As we noted in Part 1 of this series, the following
extracts are intended to capture and summarize the most valuable ideas presented
in the conversation on LinkedIn between February 17 and May 9, 2014.
To keep the summary manageable, we have again chosen only a limited number of
the participants based on our view of their most perceptive comments. We would
remind readers that these people are those practicing experts that we feel most
likely to represent the millions of opinions available on the Internet.
In Part 1 of this series, discussion participants focused
on what standards publications had to say about Project Success. In this Part
2, the discussion attempted to focus on clarifying the question.
Introduction - Recap
Matthew Weaver, PMP, CSM, ITIL started
off the LinkedIn conversation with the question:
"How do you define project success?"
Matthew then followed his own question with this observation:
While I realize this is a recurring topic,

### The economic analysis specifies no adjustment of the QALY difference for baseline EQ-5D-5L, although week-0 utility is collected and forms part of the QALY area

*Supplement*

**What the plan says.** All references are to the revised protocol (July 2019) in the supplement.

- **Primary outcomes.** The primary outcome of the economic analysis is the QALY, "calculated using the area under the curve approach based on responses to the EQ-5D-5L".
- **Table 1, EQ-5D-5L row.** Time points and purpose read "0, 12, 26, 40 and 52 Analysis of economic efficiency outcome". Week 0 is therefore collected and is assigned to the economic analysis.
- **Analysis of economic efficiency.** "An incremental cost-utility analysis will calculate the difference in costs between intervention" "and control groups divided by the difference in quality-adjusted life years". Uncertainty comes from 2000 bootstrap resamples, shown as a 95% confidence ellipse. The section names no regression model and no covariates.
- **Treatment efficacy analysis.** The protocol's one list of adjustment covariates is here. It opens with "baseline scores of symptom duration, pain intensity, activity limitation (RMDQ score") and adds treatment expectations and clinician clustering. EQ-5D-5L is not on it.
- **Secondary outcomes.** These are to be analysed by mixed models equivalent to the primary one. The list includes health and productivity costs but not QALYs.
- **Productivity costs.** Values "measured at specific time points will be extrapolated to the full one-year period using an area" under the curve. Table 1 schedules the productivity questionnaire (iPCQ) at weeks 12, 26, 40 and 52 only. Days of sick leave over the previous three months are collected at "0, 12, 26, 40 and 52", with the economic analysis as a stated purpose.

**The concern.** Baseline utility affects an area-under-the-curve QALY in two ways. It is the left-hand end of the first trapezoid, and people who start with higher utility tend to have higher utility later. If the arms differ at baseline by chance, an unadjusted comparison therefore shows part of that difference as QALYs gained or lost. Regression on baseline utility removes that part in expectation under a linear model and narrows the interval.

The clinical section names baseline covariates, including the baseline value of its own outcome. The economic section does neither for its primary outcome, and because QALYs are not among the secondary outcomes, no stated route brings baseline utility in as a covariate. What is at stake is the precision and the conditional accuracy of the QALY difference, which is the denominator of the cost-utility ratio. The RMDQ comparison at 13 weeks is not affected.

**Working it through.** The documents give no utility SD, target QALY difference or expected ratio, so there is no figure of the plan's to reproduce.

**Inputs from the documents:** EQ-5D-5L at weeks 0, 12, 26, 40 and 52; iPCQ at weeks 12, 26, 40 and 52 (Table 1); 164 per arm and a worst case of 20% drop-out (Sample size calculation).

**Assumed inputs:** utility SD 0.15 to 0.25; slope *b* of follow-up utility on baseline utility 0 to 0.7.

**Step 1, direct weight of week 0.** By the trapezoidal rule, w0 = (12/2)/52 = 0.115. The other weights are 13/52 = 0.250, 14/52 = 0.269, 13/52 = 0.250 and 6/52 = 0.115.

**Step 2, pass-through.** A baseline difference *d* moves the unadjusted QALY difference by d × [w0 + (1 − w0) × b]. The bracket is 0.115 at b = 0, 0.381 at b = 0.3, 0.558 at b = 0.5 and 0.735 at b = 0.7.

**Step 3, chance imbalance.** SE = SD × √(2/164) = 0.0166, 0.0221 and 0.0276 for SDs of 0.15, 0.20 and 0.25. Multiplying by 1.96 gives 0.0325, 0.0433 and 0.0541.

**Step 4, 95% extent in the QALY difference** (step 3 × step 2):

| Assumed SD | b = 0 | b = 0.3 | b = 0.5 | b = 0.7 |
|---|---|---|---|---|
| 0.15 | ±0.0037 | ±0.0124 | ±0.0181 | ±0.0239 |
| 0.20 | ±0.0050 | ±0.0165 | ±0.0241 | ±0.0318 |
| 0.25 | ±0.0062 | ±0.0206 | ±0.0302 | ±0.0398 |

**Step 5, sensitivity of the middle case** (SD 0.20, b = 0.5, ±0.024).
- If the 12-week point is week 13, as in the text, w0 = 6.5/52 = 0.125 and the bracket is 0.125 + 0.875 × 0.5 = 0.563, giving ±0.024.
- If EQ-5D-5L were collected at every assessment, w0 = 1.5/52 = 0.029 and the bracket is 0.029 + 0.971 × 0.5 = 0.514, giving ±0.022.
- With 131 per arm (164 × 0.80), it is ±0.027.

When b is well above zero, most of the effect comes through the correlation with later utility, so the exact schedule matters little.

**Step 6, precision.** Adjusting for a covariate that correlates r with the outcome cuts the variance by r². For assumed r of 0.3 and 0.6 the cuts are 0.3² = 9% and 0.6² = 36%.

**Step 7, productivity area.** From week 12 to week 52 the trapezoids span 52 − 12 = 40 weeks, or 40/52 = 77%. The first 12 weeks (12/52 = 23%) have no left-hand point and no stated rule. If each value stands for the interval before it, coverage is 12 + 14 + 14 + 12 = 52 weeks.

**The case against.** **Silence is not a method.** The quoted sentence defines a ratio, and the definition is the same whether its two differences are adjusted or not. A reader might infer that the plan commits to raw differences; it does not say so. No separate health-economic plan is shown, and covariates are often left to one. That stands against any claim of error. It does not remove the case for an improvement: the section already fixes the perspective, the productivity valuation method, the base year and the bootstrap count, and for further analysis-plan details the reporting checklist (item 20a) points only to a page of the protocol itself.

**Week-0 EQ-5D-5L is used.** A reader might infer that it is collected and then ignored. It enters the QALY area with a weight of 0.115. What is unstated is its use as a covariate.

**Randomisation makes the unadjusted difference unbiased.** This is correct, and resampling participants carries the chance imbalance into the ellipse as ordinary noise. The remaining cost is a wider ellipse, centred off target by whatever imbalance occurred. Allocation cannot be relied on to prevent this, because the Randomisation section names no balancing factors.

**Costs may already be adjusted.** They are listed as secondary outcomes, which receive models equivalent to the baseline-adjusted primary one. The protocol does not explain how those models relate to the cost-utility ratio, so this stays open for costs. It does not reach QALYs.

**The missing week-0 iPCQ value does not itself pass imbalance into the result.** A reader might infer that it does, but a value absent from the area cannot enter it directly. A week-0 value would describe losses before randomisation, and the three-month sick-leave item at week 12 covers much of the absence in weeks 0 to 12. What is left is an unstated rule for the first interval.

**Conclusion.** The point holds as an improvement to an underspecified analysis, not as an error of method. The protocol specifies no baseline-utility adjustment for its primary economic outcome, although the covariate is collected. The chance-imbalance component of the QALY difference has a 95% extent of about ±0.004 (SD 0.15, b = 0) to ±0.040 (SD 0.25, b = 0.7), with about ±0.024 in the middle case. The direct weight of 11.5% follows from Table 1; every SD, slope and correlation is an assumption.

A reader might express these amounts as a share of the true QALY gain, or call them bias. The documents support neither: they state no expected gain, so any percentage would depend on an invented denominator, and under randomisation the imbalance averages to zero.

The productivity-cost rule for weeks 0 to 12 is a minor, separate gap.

I note this morning as I work through the PMBOK
5th edition, that they have added a new section "Project Success" (page 35)
that clarifies rather succinctly the definition of project success and the project
manager's role in it:
"Success of the project should be measured in terms of completing the project
within the constraints of scope, time, cost, quality, resources, and risks as
approved between the project managers [sic] and senior management."
Later, the PMBOK authors write:
"Project success should be referred to the last baselines approved by the authorized
1. For more
information about Matthew Weaver and his work, visit his web site at www.ProjectWeavers.com.
You can reach him by Email at Info@ProjectWeavers.com,
or call toll free (855) 871-9246 (USA)
2. In fact if you do a Google search for "Project Success" you
are likely to get over five million responses and if you search with "Defining
Project Success" you could get around eleven million responses. These figures
suggest that either the subject has been worn to death or there is a lot of room
for differences of opinion and hence that the answer to the question is far from
3. PMBOK® stands for the Project Management Institute's A
Guide to the Project Management Body of Knowledge (PMBOK® Guide) Now in its
5th edition, Pennsylvania, 2013.